Zero-emission transport pioneer Wrightbus has reached 1,000 employees, up from just 56 when it was bought out of administration three years ago, demonstrating how investment in hydrogen can also be a boon for job creation.
Wrightbus launched the world’s first hydrogen-powered double-deck bus, the Hydroliner, in 2020 and also boasts the world’s most efficient battery-electric double decker. More than half the company’s sales are of zero-emission vehicles, up from none in 2019 when it was acquired by Jo Bamford, son of JCB Chairman Lord Bamford.
The company will produce 400 zero-carbon emission buses in the current financial year, with a target of 3,000 by 2024, equivalent to 10% of the UK’s entire bus fleet.
Their hydrogen buses alone have driven 1.5 million miles, saving 2,366 tonnes of planet-warming carbon dioxide from being released into the atmosphere if those same journeys had been made by diesel buses. That’s the same as taking 550 fossil fuel cars off the road for a whole year.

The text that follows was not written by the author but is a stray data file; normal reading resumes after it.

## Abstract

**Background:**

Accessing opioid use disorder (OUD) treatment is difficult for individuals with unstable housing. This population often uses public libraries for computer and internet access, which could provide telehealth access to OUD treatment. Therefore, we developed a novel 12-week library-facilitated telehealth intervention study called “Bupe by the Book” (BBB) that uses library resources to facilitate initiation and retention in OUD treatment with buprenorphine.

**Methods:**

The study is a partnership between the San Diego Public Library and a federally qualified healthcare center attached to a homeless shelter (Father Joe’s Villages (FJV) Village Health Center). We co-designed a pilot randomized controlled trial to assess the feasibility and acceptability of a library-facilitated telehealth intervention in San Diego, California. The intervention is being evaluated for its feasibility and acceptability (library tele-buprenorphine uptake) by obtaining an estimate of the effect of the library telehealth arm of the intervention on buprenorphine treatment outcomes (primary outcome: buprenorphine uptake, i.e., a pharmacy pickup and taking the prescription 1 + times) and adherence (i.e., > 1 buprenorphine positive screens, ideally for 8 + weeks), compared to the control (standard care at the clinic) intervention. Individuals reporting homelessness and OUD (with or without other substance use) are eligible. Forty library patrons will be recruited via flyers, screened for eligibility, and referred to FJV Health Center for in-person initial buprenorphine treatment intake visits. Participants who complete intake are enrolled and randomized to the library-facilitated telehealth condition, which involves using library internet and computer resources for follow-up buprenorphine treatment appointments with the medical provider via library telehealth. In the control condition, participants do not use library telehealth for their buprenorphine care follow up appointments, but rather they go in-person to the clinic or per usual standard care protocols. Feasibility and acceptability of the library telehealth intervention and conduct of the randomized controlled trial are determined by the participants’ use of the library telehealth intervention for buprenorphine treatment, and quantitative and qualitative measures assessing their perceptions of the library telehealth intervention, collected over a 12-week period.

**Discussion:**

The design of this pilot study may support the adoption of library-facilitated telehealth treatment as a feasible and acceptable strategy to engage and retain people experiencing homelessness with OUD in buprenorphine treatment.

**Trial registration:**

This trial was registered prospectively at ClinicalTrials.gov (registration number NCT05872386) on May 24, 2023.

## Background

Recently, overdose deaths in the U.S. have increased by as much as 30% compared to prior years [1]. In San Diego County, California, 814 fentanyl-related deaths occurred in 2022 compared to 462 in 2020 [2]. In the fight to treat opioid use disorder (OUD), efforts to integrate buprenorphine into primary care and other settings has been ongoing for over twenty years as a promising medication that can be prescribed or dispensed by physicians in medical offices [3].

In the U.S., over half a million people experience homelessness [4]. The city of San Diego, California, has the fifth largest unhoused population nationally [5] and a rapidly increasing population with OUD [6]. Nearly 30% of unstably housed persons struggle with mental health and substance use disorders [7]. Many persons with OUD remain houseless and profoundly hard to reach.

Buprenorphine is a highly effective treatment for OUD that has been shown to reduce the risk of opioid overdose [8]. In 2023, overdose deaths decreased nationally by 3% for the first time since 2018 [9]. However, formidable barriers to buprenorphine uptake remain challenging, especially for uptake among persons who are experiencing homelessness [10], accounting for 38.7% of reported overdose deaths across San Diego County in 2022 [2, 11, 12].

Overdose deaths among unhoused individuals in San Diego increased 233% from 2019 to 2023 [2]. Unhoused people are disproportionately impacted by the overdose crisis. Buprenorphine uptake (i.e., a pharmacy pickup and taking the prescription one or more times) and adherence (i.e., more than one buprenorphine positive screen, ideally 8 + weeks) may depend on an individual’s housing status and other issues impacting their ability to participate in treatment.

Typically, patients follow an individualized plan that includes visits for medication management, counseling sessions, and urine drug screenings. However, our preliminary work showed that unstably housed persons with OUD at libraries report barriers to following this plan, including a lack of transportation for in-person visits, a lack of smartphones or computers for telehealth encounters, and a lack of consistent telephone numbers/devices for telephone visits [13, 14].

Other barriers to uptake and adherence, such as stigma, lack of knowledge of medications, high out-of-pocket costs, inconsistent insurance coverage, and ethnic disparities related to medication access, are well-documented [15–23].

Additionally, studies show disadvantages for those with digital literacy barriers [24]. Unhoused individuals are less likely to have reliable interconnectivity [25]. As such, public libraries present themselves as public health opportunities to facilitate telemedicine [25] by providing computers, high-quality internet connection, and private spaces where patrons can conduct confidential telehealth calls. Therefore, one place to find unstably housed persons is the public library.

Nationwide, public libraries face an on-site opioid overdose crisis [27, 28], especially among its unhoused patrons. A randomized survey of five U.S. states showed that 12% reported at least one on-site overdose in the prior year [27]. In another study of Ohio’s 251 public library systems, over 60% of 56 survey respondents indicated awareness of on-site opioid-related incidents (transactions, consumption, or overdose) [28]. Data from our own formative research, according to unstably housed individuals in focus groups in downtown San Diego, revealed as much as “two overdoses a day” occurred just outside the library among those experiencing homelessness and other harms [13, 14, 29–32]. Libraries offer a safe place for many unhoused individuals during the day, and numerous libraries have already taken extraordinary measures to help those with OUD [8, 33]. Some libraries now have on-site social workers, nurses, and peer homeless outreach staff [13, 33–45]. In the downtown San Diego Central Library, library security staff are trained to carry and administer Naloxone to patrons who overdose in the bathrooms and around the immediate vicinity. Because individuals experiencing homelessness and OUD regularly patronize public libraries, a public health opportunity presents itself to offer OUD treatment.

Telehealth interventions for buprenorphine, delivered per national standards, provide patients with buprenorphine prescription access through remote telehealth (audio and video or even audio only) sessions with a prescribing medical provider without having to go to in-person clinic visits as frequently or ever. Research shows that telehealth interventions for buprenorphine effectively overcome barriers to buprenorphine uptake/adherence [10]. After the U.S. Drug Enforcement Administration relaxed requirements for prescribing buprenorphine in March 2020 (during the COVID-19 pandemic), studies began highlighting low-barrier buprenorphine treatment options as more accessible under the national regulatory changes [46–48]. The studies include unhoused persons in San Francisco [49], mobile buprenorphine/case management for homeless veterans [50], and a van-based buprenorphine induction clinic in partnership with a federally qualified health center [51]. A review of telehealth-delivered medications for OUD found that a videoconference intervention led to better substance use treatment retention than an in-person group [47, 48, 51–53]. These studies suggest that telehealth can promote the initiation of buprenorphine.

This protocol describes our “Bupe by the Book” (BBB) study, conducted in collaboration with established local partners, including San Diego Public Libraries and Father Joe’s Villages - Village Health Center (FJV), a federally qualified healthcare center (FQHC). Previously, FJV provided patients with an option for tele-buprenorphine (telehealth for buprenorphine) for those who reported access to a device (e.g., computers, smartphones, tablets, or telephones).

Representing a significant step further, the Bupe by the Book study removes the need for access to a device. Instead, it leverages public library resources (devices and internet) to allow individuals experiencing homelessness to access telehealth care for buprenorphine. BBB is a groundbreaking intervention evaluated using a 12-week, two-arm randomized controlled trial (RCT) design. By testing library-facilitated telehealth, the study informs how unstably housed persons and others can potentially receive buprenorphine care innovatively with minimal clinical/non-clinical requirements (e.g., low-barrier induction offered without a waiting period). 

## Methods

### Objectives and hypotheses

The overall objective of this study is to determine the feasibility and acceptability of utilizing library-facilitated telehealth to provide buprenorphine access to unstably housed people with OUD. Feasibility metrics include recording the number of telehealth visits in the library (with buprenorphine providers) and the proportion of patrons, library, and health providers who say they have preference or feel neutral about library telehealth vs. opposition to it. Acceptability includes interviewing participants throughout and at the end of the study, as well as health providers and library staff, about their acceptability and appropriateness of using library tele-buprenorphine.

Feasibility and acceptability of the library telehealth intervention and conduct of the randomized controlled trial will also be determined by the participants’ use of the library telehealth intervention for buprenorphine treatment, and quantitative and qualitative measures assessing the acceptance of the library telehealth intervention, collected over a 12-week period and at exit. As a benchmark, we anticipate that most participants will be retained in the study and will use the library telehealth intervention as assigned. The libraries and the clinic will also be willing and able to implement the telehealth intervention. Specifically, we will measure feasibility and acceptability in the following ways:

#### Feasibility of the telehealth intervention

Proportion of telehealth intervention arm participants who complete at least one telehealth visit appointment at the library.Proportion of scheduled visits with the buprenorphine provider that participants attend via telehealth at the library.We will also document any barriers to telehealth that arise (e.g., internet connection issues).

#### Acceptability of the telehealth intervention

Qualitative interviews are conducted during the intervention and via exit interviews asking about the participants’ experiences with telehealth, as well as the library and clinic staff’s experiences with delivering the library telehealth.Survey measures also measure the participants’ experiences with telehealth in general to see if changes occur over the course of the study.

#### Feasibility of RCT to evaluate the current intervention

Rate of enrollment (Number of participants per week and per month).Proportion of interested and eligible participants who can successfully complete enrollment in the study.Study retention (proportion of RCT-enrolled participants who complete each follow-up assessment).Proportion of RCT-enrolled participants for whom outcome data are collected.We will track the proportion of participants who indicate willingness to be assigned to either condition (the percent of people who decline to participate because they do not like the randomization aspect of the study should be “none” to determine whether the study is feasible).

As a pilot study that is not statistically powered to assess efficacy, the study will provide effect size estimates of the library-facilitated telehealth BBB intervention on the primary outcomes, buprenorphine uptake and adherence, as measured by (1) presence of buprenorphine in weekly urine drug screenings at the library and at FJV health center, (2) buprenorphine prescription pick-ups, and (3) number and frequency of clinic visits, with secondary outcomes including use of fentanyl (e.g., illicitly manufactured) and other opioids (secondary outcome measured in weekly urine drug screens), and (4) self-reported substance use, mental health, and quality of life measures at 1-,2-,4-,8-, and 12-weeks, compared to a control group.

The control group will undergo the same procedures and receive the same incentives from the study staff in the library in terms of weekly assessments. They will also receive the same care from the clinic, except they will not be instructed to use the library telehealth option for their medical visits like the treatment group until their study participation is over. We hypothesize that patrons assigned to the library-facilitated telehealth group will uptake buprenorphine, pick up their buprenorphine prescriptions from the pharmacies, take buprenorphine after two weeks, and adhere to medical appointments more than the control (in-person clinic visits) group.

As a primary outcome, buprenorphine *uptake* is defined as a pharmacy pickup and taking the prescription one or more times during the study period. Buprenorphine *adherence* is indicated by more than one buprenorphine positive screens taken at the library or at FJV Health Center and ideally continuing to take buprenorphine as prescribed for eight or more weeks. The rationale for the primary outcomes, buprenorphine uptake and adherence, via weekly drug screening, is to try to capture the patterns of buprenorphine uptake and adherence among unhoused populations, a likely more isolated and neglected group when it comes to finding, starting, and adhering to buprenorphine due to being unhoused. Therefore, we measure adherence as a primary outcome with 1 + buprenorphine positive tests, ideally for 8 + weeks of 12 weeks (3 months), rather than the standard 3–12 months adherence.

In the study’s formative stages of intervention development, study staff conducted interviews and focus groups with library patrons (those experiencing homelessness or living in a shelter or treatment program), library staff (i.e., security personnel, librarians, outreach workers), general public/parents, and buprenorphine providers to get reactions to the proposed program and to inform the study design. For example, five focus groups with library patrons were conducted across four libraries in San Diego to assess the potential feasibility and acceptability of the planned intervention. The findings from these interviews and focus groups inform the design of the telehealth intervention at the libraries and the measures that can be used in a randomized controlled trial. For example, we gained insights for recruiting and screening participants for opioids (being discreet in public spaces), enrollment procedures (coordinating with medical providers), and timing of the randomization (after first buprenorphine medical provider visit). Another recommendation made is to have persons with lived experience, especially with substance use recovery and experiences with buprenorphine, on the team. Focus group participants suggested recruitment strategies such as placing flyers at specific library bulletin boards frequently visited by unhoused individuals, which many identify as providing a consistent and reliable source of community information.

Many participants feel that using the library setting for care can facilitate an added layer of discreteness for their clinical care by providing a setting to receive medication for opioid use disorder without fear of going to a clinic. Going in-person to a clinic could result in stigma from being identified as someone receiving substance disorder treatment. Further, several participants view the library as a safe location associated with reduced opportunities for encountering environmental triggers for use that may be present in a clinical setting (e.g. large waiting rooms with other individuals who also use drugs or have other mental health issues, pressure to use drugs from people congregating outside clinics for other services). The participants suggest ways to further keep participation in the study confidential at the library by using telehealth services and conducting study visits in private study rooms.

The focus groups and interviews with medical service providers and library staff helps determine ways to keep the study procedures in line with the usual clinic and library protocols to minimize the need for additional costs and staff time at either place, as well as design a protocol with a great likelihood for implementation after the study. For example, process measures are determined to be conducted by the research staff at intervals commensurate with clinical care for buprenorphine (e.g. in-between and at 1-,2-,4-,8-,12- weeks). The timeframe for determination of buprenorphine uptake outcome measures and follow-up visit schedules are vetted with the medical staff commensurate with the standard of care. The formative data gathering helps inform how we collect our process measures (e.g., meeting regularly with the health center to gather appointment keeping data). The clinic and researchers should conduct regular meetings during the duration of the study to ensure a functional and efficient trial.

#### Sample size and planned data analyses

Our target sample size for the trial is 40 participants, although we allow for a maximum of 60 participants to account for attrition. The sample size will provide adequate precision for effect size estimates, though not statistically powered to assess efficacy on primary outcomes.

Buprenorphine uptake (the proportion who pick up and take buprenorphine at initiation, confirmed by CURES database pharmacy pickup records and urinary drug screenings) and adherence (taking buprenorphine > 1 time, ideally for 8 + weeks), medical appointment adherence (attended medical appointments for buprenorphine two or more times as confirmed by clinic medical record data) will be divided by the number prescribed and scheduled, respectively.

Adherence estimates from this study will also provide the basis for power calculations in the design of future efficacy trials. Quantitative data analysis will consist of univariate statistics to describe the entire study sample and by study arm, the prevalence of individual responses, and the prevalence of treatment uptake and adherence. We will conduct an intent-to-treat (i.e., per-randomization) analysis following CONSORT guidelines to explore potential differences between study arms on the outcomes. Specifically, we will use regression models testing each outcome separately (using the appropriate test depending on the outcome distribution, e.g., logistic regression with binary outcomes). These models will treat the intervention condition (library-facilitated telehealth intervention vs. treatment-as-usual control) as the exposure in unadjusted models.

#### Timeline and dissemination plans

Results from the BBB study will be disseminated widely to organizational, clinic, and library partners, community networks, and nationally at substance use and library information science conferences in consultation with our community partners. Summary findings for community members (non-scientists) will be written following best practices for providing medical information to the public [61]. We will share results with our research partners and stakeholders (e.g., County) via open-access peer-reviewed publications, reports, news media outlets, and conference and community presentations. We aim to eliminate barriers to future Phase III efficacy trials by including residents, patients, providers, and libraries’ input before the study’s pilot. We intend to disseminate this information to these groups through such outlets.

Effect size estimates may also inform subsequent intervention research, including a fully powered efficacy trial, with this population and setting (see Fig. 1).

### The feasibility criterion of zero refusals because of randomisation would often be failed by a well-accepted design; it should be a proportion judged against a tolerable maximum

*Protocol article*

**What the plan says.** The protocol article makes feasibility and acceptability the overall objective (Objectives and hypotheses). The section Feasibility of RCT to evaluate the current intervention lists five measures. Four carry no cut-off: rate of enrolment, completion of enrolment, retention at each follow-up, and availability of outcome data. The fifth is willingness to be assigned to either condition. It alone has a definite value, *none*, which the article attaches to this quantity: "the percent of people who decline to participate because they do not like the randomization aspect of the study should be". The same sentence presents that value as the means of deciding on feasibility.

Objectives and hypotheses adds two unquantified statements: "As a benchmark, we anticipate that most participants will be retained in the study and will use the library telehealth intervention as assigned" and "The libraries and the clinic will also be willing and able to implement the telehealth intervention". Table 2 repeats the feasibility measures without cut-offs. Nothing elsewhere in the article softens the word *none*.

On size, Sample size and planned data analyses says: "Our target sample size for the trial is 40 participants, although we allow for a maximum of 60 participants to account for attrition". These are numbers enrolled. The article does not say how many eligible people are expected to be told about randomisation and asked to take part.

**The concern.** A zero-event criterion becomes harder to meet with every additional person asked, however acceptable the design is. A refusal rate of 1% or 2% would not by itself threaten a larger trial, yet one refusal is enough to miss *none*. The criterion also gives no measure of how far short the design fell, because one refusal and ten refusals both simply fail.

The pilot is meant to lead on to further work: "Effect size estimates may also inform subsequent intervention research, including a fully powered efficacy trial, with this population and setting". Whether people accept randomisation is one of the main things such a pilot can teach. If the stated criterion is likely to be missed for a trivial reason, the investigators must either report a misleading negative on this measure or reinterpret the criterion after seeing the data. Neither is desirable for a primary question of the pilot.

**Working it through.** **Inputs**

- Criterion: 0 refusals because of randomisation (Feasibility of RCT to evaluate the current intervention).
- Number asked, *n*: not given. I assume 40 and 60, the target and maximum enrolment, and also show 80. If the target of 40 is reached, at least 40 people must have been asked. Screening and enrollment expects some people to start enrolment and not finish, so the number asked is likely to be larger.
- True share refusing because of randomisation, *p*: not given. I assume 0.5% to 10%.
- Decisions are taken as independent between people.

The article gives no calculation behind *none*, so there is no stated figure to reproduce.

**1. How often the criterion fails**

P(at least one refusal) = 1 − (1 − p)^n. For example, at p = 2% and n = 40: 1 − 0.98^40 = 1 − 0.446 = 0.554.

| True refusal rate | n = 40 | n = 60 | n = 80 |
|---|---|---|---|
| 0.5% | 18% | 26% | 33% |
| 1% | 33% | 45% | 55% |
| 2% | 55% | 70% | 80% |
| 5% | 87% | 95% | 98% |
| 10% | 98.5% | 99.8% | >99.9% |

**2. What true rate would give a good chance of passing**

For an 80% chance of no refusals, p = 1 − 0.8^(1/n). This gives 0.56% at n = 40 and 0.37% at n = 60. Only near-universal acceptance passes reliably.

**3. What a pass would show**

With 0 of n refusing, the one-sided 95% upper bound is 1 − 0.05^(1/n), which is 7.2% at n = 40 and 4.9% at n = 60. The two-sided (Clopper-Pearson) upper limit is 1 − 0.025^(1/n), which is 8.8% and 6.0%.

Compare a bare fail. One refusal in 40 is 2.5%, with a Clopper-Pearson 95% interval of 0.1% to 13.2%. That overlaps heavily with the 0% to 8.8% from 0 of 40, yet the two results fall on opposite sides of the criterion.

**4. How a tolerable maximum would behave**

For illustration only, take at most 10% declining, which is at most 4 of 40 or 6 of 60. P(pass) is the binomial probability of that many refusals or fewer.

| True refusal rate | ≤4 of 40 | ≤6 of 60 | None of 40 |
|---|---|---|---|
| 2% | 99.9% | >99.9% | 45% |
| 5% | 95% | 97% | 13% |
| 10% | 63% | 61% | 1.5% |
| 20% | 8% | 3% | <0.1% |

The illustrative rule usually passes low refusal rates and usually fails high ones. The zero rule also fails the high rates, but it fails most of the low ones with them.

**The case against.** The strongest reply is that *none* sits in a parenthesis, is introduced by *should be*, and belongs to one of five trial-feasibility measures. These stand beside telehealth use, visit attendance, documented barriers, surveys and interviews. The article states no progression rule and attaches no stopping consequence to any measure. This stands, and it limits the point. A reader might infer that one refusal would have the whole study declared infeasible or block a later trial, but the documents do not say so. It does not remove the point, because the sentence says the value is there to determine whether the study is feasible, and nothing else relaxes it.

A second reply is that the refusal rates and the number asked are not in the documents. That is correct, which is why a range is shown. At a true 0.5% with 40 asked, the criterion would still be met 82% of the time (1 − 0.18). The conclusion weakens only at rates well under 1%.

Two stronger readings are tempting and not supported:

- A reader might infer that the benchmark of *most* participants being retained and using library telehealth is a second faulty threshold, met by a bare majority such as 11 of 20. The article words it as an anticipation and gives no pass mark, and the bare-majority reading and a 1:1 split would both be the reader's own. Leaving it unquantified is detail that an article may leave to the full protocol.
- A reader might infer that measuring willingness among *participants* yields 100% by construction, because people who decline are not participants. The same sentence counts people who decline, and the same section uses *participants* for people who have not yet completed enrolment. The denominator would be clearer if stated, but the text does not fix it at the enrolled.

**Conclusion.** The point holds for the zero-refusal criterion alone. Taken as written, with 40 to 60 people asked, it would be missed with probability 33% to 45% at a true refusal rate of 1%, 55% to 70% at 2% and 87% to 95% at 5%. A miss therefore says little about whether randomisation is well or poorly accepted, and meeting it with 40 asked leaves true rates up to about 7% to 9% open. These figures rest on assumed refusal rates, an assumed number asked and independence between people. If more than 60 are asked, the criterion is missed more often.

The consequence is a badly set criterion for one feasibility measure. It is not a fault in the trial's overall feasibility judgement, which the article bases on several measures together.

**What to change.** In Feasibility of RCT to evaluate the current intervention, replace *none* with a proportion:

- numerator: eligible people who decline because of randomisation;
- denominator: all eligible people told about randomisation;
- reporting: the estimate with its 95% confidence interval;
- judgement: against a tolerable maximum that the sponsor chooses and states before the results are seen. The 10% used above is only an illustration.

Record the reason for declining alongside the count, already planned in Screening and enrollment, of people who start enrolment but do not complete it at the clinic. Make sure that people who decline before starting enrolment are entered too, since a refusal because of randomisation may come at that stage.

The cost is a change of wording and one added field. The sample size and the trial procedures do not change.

Sales of hydrogen buses this year have included a deal in May to supply German operator RVK with up to 60 Hydroliners over the subsequent two years. Agreements have also been signed to build zero-emission vehicles for England’s First Bus, the Republic of Ireland’s National Transport Authority (NTA) and hydrogen buses in Australia.
Matthew Hill, 30, from Ballymena in Northern Ireland, started work on Nov. 21 as a coach builder and is Wrightbus’ 1,000th employee. After increasing headcount by more than 40% over the past 12 months, Wrightbus intends to add a further 400 staff in the coming year.
Investment in the hydrogen economy is creating thousands of jobs in the UK and is set to create thousands more across industries from transport to energy, steel to manufacturing.
The UK government estimated in its Hydrogen Strategy released last August the hydrogen economy could create 9,000 high-quality jobs by 2030, potentially rising to 100,000 jobs by 2050. That is likely a huge underestimate as the UK’s hydrogen ambitions have grown significantly since then, with its 2030 target for clean hydrogen production doubling from 5GW to 10GW.
There are also thousands of jobs that will be indirectly supported by the UK’s successful transition to a hydrogen economy. For instance, the steel industry employs about 33,000 people in the UK and a further 42,000 in related supply chains. Investment in hydrogen technologies will both decarbonise the industry, and secure those jobs.
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Wrightbus is a great example of what can be done with smart investment, as the hydrogen economy creates thousands more jobs in the process.